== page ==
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Old 12-01-2013
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Sliding gooseneck, does it serve any purpose at all?

My 1974 vintage boat has the de-rigour sliding gooseneck of the period. Frankly it annoys me in many ways, makes it more difficult to raise the sail, shape the sail, reef the sail, drop the sail and everything in-between.
Does it actually have a single redeeming feature that I need to consider before going ahead and nailing the damn thing to the mast properly?
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Old 12-02-2013
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Re: Sliding gooseneck, does it serve any purpose at all?

Smaller boats in particular had sliding goosenecks in the past. Allows you to raise the sail and cleat it by hand and then lower the boom with a small purchase to tighten the luff, without needing a winch. With the roller reefing booms of the past it didn't have to be fixed. At least that is my guess.

It also complicates vang attachment.

I would want it fixed for single or 2 line reefing, often from the cockpit. Winches are more common on smaller boats now as well.
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Old 12-02-2013
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Re: Sliding gooseneck, does it serve any purpose at all?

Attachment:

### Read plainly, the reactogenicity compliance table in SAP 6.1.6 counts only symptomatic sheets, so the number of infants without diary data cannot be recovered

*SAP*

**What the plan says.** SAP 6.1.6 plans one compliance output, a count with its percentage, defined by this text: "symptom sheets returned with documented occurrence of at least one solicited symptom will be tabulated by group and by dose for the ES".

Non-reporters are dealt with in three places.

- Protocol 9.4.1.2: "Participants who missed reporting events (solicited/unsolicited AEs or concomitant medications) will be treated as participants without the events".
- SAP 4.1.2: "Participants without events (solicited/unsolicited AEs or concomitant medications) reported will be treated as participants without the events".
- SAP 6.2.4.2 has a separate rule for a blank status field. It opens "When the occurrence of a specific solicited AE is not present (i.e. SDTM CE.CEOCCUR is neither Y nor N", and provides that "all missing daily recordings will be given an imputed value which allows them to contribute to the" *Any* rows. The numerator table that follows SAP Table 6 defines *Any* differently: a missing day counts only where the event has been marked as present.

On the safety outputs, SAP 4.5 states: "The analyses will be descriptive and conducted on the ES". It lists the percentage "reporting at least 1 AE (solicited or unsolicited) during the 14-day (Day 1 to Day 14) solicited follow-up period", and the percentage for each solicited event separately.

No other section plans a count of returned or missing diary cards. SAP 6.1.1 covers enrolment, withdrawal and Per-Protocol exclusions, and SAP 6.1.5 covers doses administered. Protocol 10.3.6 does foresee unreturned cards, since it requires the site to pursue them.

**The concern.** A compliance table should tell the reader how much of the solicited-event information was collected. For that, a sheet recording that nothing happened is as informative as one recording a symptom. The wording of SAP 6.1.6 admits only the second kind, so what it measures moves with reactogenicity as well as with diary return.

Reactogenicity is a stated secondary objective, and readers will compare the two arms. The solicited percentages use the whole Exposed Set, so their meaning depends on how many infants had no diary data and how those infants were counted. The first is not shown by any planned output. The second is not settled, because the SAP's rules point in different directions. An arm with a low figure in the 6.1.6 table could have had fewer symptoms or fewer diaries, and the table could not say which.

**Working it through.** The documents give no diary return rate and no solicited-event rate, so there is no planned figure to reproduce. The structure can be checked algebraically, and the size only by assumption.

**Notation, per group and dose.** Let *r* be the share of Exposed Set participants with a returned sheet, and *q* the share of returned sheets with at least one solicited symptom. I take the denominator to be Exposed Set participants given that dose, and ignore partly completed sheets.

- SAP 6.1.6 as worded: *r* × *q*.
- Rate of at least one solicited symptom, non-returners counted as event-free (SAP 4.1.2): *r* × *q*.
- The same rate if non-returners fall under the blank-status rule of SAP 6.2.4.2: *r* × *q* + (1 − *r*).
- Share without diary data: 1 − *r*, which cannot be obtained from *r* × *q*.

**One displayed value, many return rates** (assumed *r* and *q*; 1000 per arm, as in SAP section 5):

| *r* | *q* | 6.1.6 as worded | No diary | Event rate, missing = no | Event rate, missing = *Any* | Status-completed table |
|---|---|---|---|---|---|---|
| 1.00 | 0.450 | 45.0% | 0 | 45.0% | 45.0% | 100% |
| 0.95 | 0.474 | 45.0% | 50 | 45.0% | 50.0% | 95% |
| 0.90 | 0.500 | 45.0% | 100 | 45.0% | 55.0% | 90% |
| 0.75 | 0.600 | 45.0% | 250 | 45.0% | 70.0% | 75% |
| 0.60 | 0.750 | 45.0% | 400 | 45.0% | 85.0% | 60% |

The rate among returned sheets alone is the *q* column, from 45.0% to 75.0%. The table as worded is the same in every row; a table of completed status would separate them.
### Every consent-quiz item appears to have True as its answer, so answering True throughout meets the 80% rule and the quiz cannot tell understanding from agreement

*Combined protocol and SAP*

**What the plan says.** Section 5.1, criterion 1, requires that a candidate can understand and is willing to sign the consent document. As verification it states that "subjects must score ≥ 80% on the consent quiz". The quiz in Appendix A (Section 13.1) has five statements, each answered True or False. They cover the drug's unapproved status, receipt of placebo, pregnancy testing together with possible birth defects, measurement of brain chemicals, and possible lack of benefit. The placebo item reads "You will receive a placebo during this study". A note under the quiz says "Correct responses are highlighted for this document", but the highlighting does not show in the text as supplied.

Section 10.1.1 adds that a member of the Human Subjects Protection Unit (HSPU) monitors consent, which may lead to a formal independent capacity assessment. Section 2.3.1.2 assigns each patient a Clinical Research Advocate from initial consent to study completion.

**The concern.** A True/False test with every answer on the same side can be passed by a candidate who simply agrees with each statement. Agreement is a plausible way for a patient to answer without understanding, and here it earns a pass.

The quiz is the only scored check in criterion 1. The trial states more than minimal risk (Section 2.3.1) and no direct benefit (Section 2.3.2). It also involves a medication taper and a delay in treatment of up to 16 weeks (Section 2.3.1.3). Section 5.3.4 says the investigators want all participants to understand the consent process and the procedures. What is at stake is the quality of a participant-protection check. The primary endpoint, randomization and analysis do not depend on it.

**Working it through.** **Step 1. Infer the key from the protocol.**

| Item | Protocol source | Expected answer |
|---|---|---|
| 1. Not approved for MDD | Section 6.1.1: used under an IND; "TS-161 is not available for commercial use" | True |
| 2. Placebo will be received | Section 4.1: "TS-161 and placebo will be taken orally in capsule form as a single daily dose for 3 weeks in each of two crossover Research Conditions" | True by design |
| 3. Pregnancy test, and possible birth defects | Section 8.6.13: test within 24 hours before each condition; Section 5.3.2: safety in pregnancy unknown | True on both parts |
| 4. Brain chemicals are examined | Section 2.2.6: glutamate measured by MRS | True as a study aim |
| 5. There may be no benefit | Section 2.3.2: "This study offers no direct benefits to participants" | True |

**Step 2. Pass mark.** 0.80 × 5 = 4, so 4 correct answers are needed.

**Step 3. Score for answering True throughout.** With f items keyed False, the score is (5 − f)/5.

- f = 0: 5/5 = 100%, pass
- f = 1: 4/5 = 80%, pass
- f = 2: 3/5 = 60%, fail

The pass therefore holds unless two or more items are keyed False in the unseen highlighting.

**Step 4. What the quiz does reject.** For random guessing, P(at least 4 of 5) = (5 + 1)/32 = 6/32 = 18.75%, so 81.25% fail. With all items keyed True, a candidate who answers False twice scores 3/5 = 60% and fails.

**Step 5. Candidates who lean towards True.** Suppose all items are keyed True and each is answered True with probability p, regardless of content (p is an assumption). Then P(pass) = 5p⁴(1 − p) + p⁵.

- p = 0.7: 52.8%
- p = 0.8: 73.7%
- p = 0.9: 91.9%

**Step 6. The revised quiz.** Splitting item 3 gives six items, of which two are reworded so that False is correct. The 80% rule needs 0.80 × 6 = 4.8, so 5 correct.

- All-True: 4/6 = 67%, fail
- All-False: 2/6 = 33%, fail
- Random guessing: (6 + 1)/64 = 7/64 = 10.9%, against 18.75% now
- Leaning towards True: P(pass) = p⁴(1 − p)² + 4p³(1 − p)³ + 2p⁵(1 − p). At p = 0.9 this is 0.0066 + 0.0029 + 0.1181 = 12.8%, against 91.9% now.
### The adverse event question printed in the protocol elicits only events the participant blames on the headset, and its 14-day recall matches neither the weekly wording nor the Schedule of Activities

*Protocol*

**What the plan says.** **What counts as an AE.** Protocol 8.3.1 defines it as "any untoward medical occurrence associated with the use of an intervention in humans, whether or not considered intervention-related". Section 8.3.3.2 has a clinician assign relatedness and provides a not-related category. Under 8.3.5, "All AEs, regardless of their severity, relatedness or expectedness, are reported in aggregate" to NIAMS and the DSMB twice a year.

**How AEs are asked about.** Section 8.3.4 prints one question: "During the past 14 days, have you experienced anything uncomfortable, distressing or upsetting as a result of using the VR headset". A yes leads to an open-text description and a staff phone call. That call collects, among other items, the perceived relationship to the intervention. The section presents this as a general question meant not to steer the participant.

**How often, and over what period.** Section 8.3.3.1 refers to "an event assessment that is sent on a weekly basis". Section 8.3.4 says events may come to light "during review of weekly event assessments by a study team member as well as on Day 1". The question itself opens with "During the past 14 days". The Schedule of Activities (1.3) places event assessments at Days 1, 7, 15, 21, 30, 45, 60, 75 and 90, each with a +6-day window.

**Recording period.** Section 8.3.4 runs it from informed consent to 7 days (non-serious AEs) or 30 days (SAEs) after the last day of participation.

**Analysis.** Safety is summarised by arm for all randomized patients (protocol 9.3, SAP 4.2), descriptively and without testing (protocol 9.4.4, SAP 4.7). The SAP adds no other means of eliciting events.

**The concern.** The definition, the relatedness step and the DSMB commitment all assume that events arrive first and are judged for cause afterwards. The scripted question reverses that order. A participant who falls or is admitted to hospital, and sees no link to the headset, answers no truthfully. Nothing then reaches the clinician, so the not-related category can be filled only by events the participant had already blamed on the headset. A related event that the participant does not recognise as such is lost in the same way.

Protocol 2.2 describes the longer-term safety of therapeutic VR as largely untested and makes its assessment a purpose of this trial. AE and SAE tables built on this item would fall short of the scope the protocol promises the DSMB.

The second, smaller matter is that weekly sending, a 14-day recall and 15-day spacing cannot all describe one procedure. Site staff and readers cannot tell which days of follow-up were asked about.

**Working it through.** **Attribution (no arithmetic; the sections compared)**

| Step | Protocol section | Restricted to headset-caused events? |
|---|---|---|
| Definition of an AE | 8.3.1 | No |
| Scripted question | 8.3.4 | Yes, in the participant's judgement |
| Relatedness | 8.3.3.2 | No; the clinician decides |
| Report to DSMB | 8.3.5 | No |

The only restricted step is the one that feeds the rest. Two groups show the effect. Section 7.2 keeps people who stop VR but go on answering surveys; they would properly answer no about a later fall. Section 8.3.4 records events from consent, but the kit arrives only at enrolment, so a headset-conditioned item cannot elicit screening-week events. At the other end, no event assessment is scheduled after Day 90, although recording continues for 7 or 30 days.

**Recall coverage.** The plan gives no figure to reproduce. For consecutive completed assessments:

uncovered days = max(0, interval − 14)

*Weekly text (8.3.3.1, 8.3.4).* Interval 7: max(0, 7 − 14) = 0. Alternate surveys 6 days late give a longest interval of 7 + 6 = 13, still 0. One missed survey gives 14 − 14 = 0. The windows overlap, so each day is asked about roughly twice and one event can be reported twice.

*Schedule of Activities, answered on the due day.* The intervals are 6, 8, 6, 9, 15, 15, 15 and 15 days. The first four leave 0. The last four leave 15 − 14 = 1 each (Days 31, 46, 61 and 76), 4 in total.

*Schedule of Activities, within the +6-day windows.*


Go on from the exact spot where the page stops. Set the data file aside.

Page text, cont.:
Easy to 'fix' it, and no reason not to, really, esp if you have a halyard winch available. A couple of sail stops above and below, or drill and pin it to the mast. Do you have a cunningham set up for the main? With a sliding gooseneck they may not have added that to the sail.. something you may want to consider if you do pin the gooseneck and you're not set up for the sly pig already...
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Old 12-02-2013
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Re: Sliding gooseneck, does it serve any purpose at all?

The main has flattening reef cringles so I would just use the forward one for the cunningham. My boom downhaul would pretty easily become my cunningham, although I think I want a bit more purchase on it. I think I'll try and get a sail stopper and fix it that way.
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Re: Sliding gooseneck, does it serve any purpose at all?

The forward cringle would have been the cunningham in any event, a 'flattening' reef usually just involves the clew (though by the time you need it the cunningham's probably already on pretty good)
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Re: Sliding gooseneck, does it serve any purpose at all?

glue it so that you can go back to the original and see how you like it.
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Re: Sliding gooseneck, does it serve any purpose at all?

Part of the problem of course is that it doesn't slide, more a series of grinding jumps and then the inevitable seizing at the worst possible moment, and once it's under load of course it just gets worse. I could spend time trying to clean and lubricate it but I don't think the results would be worth the effort in any case.